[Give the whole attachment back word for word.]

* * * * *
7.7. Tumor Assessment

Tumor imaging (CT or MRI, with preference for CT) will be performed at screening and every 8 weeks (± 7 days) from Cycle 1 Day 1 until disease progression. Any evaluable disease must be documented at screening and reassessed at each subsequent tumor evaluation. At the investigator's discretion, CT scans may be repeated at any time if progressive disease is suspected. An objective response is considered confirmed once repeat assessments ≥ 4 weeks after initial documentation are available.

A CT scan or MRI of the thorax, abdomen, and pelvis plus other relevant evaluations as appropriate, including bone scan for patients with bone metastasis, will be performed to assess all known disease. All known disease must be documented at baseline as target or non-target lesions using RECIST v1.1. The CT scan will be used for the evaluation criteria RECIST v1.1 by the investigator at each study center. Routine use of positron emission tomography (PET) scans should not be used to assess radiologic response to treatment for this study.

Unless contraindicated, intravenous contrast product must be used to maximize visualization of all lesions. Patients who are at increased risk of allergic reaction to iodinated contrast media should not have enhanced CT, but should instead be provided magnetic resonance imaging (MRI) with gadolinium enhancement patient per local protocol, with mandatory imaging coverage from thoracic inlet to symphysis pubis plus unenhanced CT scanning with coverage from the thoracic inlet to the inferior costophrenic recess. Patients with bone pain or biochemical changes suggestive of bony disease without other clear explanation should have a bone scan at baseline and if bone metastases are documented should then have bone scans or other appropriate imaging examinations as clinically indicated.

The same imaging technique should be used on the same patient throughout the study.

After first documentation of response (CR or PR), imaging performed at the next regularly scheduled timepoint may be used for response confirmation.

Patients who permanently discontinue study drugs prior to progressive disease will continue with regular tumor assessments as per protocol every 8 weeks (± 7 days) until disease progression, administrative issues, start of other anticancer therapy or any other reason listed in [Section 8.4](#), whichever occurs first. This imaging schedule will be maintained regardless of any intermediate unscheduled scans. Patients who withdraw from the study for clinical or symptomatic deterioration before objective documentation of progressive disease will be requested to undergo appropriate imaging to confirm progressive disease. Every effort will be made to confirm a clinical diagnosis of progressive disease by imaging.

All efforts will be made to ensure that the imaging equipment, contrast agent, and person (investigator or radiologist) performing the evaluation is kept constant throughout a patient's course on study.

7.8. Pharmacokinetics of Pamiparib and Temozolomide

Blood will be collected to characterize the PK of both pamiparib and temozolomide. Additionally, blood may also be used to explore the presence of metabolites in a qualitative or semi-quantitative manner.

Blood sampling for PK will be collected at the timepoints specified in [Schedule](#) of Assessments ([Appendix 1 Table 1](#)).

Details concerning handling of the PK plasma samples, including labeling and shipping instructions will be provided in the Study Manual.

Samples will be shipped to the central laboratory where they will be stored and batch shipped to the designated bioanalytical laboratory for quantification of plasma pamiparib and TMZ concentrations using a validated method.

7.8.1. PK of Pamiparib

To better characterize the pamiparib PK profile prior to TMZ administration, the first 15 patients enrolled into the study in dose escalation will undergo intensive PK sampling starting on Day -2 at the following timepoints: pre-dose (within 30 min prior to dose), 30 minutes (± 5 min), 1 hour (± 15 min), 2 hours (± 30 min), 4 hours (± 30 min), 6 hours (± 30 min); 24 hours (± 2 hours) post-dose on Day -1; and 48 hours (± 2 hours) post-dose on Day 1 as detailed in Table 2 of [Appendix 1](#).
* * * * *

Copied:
7.7. Tumor Assessment

Tumor imaging (CT or MRI, with preference for CT) will be performed at screening and every 8 weeks (± 7 days) from Cycle 1 Day 1 until disease progression. Any evaluable disease must be documented at screening and reassessed at each subsequent tumor evaluation. At the investigator's discretion, CT scans may be repeated at any time if progressive disease is suspected. An objective response is considered confirmed once repeat assessments ≥ 4 weeks after initial documentation are available.

A CT scan or MRI of the thorax, abdomen, and pelvis plus other relevant evaluations as appropriate, including bone scan for patients with bone metastasis, will be performed to assess all known disease. All known disease must be documented at baseline as target or non-target lesions using RECIST v1.1. The CT scan will be used for the evaluation criteria RECIST v1.1 by the investigator at each study center. Routine use of positron emission tomography (PET) scans should not be used to assess radiologic response to treatment for this study.

Unless contraindicated, intravenous contrast product must be used to maximize visualization of all lesions. Patients who are at increased risk of allergic reaction to iodinated contrast media should not have enhanced CT, but should instead be provided magnetic resonance imaging (MRI) with gadolinium enhancement patient per local protocol, with mandatory imaging coverage from thoracic inlet to symphysis pubis plus unenhanced CT scanning with coverage from the thoracic inlet to the inferior costophrenic recess. Patients with bone pain or biochemical changes suggestive of bony disease without other clear explanation should have a bone scan at baseline and if bone metastases are documented should then have bone scans or other appropriate imaging examinations as clinically indicated.

The same imaging technique should be used on the same patient throughout the study.

After first documentation of response (CR or PR), imaging performed at the next regularly scheduled timepoint may be used for response confirmation.

Patients who permanently discontinue study drugs prior to progressive disease will continue with regular tumor assessments as per protocol every 8 weeks (± 7 days) until disease progression, administrative issues, start of other anticancer therapy or any other reason listed in [Section 8.4](#), whichever occurs first. This imaging schedule will be maintained regardless of any intermediate unscheduled scans. Patients who withdraw from the study for clinical or symptomatic deterioration before objective documentation of progressive disease will be requested to undergo appropriate imaging to confirm progressive disease. Every effort will be made to confirm a clinical diagnosis of progressive disease by imaging.

All efforts will be made to ensure that the imaging equipment, contrast agent, and person (investigator or radiologist) performing the evaluation is kept constant throughout a patient's course on study.

7.8. Pharmacokinetics of Pamiparib and Temozolomide

Blood will be collected to characterize the PK of both pamiparib and temozolomide. Additionally, blood may also be used to explore the presence of metabolites in a qualitative or semi-quantitative manner.

Blood sampling for PK will be collected at the timepoints specified in [Schedule](#) of Assessments ([Appendix 1 Table 1](#)).

Details concerning handling of the PK plasma samples, including labeling and shipping instructions will be provided in the Study Manual.

Samples will be shipped to the central laboratory where they will be stored and batch shipped to the designated bioanalytical laboratory for quantification of plasma pamiparib and TMZ concentrations using a validated method.

7.8.1. PK of Pamiparib

To better characterize the pamiparib PK profile prior to TMZ administration, the first 15 patients enrolled into the study in dose escalation will undergo intensive PK sampling starting on Day -2 at the following timepoints: pre-dose (within 30 min prior to dose), 30 minutes (± 5 min), 1 hour (± 15 min), 2 hours (± 30 min), 4 hours (± 30 min), 6 hours (± 30 min); 24 hours (± 2 hours) post-dose on Day -1; and 48 hours (± 2 hours) post-dose on Day 1 as detailed in Table 2 of [Appendix 1](#).